HISTORY OF CASTELO DE VIDE
It has been lost in time and in legends the reasons for the creation of a strong fort at this location. The doubts, which may well only be clarified by archeology, could possibly be related with adequate relief together with the territorial strategy for securing newly conquered lands which made necessary to create a defensive location to allow for settlement of existing and new populations.
It is known from Rui de Pina that in the year 1299 Castelo de Vide was still “lugar etã maís chão q forte” although from that date on called “Castel de Vide”. Afonso Sanches son of King D. Afonso III started the reconstruction of the strong walls that were continued by his brother D.Dinis. The reconstruction was ended by the time of King D.Afonso IV.
The improvements gave this strong fort better defensive condition. At the same time widened the walls to include inside them a water well which was initially outside and provided additional protection by forcing the access through the village. A new line of walls surrounded the citadel and the houses built outside. An important tower was also built on the outer walls and outwardly for better defense of the southern side which was the easiest access for an attack. All these reinforcements of the defensive system point out the growing strategic importance of Castelo de Vide. Its defensive walls have more than once experienced the assaults of war machines from Castilla during many conflicts occurred during the Middle Ages and also for maintaining its municipality after independence from Marvão in 1276.
Slowly, but surely and already during the 15th century occurs the growth of the urban area towards outside the castle walls. Unlike the northern and western slopes which were much more windy and rocky, the southern slope conditions with good solar position and gentle sloping determined the expansion towards its outskirts. The creation of various churches and small chapels outside the strong walls established the main development directions for the humanized landscape. Thus the main access to the castle entrance was extended towards the holy chapel of Santa Maria, founded in the year 1311 were now stands the main church. This expansion direction was surely one of the most ancient and nowadays still divides the two slopes of the hill and other urban outskirt were a water fountain already used during peaceful periods by the village inhabitants determined the development towards this area despite its higher sloping and less favorable solar position. It not well known which one of the outskirts developed first, but most likely they developed simultaneously during the same period of time. This last outskirt was widely searched by Jews from Castilla and Aragon while seeking sanctuary during their escape from these realms due to official expulsion. Many established themselves in Castelo de Vide because of the proximity to the border post of Marvão. The already existing Jewish population increased rapidly thus contributing to the development of the village.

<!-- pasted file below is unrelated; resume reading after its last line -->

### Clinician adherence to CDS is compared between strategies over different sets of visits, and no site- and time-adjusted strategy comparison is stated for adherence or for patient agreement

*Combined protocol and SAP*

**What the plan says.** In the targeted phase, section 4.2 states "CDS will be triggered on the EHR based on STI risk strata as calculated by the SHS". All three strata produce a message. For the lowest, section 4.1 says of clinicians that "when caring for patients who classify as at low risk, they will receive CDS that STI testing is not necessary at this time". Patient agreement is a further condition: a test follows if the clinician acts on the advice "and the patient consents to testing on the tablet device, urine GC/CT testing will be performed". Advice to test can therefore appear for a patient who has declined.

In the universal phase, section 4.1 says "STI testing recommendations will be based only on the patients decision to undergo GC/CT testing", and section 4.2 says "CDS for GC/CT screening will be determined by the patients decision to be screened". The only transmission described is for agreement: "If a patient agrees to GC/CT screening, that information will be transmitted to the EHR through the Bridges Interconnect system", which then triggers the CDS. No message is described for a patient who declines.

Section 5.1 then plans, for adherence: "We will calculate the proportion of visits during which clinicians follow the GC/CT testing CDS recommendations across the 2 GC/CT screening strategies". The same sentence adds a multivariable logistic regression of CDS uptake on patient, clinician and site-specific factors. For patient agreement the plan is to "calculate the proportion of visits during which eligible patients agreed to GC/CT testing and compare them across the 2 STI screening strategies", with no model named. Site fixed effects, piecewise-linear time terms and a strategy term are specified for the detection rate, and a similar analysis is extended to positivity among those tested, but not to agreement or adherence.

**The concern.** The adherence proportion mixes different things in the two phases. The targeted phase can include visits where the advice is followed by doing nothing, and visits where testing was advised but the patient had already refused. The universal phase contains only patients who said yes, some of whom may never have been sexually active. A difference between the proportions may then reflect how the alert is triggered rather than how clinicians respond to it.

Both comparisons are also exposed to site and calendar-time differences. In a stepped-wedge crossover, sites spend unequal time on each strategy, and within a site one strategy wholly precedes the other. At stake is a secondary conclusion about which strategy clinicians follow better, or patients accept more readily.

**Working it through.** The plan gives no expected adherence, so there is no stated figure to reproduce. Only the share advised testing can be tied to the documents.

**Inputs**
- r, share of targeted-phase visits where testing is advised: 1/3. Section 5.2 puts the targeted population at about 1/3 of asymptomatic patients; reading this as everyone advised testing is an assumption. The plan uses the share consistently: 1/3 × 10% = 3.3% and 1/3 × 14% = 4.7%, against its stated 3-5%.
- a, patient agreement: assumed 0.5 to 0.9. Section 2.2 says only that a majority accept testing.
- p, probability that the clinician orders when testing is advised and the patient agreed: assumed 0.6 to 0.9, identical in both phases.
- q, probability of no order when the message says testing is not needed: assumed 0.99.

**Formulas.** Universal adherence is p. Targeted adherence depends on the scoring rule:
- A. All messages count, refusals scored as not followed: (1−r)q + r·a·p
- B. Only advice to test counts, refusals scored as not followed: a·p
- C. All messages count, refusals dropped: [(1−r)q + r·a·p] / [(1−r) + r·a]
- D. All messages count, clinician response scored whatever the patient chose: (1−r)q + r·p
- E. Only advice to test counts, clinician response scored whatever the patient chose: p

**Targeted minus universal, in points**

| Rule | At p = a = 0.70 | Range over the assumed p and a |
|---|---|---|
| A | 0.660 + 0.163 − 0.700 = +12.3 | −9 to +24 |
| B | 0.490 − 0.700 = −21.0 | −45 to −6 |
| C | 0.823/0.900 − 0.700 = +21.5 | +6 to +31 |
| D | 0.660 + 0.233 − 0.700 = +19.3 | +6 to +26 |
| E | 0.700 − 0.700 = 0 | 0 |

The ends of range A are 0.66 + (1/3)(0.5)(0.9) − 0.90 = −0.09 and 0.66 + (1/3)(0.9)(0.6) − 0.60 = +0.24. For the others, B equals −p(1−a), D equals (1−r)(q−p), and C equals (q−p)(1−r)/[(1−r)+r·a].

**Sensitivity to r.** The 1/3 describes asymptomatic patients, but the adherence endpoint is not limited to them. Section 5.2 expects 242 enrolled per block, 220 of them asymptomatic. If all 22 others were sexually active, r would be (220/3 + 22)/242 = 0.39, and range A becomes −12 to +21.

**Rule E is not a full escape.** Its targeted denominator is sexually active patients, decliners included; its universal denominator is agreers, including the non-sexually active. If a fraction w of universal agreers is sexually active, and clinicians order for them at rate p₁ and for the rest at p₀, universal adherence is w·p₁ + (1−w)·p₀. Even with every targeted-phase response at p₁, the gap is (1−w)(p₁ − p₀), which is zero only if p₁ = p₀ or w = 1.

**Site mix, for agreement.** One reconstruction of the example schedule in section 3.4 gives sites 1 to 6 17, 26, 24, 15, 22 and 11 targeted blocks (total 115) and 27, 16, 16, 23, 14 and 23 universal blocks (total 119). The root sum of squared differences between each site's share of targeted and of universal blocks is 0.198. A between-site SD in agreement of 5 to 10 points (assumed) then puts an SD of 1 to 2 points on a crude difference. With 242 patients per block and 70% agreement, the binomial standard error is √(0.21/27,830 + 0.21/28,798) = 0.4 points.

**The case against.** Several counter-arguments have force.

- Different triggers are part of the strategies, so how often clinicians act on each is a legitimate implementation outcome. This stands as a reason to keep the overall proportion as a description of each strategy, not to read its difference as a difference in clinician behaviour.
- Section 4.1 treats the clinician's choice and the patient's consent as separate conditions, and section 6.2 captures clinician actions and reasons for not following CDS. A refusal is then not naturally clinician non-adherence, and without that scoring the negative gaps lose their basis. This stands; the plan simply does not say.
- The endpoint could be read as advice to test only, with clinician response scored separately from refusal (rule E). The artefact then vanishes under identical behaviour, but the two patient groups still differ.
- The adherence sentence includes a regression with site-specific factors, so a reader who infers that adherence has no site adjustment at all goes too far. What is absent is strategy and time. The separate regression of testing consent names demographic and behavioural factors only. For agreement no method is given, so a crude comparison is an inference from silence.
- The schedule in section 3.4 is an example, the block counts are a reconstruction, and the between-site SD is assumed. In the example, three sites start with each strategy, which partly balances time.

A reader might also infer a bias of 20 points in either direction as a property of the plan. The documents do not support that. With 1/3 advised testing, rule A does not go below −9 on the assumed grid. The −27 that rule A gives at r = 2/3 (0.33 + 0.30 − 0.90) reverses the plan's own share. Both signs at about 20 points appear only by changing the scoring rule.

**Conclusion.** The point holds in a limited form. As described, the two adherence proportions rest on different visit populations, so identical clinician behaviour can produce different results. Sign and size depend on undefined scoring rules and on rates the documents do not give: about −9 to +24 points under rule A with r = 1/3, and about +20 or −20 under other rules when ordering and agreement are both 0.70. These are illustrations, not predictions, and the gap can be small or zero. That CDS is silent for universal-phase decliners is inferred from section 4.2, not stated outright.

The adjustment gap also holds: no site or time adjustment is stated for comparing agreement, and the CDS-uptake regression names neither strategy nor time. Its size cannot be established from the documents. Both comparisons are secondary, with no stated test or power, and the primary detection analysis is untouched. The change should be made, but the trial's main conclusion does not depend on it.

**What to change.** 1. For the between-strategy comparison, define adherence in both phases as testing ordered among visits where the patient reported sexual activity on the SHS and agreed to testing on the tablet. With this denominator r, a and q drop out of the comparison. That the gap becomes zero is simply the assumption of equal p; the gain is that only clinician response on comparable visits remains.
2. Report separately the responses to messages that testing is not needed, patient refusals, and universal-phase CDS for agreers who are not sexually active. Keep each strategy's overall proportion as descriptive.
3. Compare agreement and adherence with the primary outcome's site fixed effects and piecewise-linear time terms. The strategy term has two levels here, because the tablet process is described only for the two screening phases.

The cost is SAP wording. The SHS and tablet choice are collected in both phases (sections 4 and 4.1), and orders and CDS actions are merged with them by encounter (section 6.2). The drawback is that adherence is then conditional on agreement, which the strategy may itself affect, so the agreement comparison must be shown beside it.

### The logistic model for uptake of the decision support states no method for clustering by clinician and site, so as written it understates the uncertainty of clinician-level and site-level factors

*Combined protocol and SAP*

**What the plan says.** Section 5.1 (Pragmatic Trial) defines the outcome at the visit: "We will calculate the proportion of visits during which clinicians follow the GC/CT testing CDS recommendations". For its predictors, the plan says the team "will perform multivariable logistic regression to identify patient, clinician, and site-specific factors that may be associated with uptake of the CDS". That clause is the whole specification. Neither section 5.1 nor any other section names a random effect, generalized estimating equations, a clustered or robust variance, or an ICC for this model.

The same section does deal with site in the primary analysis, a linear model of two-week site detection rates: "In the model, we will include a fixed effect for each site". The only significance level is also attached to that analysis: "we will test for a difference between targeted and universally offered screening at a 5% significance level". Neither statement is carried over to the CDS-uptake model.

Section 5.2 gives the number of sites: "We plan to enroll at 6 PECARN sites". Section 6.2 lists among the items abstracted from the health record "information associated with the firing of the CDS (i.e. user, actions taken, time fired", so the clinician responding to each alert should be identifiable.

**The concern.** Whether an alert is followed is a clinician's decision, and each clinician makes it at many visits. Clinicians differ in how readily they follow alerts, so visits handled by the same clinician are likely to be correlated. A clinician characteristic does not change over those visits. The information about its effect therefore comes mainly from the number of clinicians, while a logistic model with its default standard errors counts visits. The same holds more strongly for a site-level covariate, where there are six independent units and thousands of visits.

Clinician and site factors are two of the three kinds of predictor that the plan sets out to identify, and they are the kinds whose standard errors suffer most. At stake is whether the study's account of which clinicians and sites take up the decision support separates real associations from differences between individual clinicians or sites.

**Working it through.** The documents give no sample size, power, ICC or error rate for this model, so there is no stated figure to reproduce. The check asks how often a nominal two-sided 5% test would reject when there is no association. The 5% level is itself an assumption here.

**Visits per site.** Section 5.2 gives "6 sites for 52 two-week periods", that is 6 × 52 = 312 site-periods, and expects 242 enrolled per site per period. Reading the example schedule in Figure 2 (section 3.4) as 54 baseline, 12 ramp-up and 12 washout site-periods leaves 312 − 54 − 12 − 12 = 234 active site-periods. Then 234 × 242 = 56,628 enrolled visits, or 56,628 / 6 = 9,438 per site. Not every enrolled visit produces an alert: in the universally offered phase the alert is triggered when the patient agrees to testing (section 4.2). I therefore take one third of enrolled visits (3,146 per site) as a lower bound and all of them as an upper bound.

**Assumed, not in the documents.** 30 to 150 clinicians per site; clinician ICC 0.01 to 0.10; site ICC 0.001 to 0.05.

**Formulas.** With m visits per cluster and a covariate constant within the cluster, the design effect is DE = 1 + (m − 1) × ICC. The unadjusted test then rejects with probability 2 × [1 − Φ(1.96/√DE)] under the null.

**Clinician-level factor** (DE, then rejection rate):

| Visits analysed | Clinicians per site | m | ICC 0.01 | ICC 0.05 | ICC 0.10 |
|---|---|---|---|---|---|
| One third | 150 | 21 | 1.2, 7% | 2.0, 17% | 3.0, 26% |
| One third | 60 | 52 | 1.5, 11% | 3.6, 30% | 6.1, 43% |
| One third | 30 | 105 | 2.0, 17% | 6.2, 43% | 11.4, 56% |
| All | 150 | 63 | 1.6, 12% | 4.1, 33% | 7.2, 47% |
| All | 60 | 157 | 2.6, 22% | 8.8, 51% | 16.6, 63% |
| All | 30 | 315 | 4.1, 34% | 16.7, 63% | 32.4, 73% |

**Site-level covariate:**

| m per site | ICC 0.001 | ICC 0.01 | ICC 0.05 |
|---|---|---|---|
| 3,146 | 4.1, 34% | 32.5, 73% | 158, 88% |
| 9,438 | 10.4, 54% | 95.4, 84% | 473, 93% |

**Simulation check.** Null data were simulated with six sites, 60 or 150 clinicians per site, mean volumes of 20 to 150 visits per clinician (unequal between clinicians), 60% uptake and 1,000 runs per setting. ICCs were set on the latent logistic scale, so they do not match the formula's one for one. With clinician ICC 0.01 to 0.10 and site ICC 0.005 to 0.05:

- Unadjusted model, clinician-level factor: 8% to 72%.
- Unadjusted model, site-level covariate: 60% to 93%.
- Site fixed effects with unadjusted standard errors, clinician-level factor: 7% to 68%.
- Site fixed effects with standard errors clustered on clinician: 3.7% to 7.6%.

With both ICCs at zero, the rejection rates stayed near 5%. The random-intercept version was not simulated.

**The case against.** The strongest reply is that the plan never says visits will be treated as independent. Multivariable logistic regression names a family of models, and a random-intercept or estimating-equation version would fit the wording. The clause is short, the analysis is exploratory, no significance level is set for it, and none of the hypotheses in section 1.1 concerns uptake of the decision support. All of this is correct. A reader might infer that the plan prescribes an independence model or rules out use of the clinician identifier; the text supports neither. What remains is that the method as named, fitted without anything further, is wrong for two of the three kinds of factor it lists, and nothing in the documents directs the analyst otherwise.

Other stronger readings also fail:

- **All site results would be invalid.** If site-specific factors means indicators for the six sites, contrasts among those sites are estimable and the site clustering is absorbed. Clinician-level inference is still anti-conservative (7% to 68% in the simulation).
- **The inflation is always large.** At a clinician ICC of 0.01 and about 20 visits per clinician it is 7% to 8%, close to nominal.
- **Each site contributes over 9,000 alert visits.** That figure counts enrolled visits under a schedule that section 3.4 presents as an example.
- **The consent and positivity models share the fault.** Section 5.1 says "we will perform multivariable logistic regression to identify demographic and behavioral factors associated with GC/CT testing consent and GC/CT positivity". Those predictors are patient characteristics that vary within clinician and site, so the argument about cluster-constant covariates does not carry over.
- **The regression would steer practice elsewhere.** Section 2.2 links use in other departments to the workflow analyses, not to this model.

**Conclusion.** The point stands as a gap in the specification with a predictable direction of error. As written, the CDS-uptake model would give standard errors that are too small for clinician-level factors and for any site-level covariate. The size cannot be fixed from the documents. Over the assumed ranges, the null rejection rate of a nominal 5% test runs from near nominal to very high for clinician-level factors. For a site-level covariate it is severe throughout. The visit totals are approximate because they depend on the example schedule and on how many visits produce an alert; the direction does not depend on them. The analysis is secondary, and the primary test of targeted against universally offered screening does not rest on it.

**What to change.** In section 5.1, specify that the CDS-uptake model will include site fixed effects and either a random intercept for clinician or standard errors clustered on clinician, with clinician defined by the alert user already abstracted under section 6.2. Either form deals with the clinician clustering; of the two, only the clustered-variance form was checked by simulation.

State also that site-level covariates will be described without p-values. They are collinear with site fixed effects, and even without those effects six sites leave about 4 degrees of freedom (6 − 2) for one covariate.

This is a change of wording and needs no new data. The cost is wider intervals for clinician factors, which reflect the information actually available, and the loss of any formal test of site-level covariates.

It is possible to have an idea of the level of urban development of the village during the 16th century by looking at the drawings made by Duarte d’Armas. These are the most ancient pictures of the village that are known. By them it is possible to verify that both slopes of the hill already had constructions during the 16th century.
The population was composed mainly of farmers growing vineyards, linen, olive trees, fruits, cereals and also cattle. The grinding was also part of the activities with several flour water-mills working along the water courses of Vide and Nisa. Wool spinning was also developed due to the existence of cattle raised within the outskirts of the village. From the end of the 15th century to the beginning of the 16th century wool spinning became so important that even before king D. João III (1521-1557), was one of the main occupations in Castelo de Vide. Its inhabitants were known as “Cardadores” (Wool spinners).Between the years of 1527 to 1572 the 885 inhabitants grew to 1400 and reached 1600 in the year of 1603. This growth was mainly fueled by the agricultural excess production, textile industry and trade with the kingdom of Spain.